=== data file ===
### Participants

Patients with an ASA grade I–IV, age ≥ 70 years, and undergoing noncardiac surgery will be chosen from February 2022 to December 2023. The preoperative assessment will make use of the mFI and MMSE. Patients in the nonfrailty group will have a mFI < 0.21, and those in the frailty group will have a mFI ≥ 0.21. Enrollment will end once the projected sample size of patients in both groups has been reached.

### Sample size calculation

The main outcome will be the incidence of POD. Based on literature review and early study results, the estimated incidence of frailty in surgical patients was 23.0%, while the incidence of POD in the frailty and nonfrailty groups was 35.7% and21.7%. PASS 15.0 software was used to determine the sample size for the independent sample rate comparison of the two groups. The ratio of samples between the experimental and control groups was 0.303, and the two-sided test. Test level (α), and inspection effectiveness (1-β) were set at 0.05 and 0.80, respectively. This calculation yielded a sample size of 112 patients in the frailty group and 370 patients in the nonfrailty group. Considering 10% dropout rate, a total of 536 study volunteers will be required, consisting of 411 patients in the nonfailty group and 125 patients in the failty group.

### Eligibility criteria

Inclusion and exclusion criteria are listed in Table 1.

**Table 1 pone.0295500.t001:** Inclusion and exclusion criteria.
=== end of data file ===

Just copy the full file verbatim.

### Participants

Patients with an ASA grade I–IV, age ≥ 70 years, and undergoing noncardiac surgery will be chosen from February 2022 to December 2023. The preoperative assessment will make use of the mFI and MMSE. Patients in the nonfrailty group will have a mFI < 0.21, and those in the frailty group will have a mFI ≥ 0.21. Enrollment will end once the projected sample size of patients in both groups has been reached.

### Sample size calculation

The main outcome will be the incidence of POD. Based on literature review and early study results, the estimated incidence of frailty in surgical patients was 23.0%, while the incidence of POD in the frailty and nonfrailty groups was 35.7% and21.7%. PASS 15.0 software was used to determine the sample size for the independent sample rate comparison of the two groups. The ratio of samples between the experimental and control groups was 0.303, and the two-sided test. Test level (α), and inspection effectiveness (1-β) were set at 0.05 and 0.80, respectively. This calculation yielded a sample size of 112 patients in the frailty group and 370 patients in the nonfrailty group. Considering 10% dropout rate, a total of 536 study volunteers will be required, consisting of 411 patients in the nonfailty group and 125 patients in the failty group.

### Eligibility criteria

Inclusion and exclusion criteria are listed in Table 1.

**Table 1 pone.0295500.t001:** Inclusion and exclusion criteria.